/ Elīna Ruka / Portfolio

Alejandro Cartagena

Dominican photographer Alejandro Cartagena (1977) lives and works in Mexico. His projects employ landscape and portraiture as a means to examine social, urban and environmental issues.
His work has been exhibited internationally. In 2010 he received Photo Lucida’s Critical Mass Photo Book Award. He has also been a finalist for the Aperture Portfolio Award and has been nominated for KLM Paul Huf award, the Prix Pictet prize and other awards. He currently teaches at the University of Nueva Leon.

When and how did your interest in photography develop?

At first photography was a way for me to hold onto the past. When I left the Dominican Republic to come to Mexico, the old family albums were a place of comfort and belonging. I guess that eventually I decided to create new stories and things I would identify with. I started taking pictures in a serious manner after attending a workshop in 2004. The teacher, Gerardo Montiel Klint, really got me thinking on the possibilities of representation and the ways how meaning is constructed. From there on I just haven’t stopped photographing.

What does it mean to be a photographer in Mexico?

There is a big photographic legacy in Mexico. That comes from past Mexican photographers or international photographers portraying Mexican subjects. This, of course, permeates our practice in many ways such as what to photograph and how we do it. Documentary is maybe the most visible genre practiced but not the only one with strong practitioners.

As regards documentary photography, I came into it right before the drug war had broken out, thus I was still able to “safely” pursue any subject matter, especially things that entitled being on the street. Right now the feeling is maybe a bit unsafe. But even though there are safety issues and social unrest, I feel that there is a great insurgence of new Mexican photographers, schools, exhibition spaces all devoted to photography. It is a very special time to be doing images here. We need alternative histories to be told of this turbulent time.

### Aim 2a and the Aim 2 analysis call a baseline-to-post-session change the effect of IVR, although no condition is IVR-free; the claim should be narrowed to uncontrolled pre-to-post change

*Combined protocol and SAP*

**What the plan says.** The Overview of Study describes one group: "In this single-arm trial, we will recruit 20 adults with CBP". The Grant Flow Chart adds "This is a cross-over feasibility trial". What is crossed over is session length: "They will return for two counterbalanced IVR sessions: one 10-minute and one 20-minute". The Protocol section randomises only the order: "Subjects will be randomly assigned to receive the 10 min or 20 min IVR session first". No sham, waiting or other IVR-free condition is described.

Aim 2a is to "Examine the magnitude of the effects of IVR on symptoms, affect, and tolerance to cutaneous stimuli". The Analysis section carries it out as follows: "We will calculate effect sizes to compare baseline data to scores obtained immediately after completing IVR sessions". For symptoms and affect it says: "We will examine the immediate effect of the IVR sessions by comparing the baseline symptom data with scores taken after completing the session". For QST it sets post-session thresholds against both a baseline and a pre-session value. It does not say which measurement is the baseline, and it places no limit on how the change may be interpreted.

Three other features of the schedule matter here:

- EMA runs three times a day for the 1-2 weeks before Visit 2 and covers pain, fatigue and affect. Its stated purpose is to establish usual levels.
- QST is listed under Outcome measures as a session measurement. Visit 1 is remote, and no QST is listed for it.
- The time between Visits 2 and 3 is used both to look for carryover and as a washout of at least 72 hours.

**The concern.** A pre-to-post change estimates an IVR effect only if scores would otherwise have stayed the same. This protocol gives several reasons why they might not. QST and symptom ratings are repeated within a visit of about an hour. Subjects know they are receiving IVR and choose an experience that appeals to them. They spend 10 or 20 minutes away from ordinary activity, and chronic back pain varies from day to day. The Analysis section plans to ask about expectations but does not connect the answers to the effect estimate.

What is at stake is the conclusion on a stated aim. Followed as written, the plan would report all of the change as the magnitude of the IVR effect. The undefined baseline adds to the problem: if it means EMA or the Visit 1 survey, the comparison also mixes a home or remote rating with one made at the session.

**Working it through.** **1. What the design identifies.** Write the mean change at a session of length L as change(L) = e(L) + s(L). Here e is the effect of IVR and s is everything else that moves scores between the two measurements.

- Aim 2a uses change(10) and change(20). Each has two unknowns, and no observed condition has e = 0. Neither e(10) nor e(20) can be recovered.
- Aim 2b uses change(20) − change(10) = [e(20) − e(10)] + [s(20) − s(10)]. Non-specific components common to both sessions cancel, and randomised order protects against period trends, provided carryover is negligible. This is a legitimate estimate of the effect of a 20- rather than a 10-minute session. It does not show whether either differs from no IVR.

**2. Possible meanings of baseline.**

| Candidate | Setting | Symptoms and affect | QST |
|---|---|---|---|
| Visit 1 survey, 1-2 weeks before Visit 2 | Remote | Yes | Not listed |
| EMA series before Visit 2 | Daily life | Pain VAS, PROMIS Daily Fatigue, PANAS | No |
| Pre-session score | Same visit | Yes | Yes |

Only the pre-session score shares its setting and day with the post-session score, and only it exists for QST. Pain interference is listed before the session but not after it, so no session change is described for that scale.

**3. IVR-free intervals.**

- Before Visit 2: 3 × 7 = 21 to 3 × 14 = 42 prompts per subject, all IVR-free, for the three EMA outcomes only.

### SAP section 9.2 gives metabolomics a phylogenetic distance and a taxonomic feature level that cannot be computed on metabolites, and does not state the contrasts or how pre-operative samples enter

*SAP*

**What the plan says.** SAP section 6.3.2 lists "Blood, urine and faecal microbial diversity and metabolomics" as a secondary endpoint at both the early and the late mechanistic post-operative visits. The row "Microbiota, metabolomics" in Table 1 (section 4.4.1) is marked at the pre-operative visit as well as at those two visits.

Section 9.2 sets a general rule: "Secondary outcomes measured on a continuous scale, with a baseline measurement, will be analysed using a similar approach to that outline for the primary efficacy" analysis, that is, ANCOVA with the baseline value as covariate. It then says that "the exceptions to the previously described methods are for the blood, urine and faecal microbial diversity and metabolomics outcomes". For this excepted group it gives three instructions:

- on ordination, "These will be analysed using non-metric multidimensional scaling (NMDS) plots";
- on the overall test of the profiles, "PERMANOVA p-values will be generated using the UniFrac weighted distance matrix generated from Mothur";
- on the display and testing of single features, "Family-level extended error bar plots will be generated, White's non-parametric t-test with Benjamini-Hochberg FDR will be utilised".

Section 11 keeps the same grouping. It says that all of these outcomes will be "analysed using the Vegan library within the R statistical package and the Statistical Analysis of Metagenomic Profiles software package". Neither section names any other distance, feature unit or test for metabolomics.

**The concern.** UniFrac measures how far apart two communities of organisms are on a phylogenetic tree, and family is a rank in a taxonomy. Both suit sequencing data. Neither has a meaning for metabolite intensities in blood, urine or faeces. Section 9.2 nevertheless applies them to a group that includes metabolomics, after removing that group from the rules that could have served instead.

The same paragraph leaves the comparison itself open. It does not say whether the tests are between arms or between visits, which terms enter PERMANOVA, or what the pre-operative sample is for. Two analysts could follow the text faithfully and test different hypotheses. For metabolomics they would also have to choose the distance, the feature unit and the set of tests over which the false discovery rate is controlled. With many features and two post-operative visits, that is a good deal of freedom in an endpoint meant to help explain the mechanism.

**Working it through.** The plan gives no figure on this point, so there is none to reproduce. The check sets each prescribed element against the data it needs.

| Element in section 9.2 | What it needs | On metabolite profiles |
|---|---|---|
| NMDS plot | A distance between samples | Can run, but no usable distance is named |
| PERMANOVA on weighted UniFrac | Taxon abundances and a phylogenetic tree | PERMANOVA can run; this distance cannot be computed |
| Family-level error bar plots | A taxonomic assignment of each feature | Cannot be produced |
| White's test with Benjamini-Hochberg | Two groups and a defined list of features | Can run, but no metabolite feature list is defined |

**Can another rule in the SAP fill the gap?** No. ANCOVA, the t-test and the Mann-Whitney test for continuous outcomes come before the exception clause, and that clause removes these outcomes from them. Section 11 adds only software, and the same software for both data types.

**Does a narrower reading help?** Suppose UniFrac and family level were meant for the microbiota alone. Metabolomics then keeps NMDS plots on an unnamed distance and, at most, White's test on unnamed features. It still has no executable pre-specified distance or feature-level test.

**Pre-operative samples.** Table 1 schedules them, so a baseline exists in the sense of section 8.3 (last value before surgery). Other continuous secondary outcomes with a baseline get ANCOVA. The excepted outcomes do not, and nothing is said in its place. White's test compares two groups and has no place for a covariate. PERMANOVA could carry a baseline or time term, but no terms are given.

Your works reflect social and environmental issues. How can photography be useful to raise public awareness?

That is something that is always on my mind and maybe in a way I am a romantic trying to change the world, but my agenda is first of all a personal one. I want to be an artist that is able to see things in ways that could make me rethink what has become natural in culture and our daily lives. I love the idea of visual poetry but I am also a believer that there is poetry in being socially aware and a bit political.

What are you working on now?

I am doing several projects right now. Most of them relate to the idea of the right to the city and how people protect their urban space.

What is the most rewarding thing for you as a photographer?

Being able to do something that allows me to think of who I am, where I live and the people around me. It is just incredible to have that opportunity to be a commentator of culture.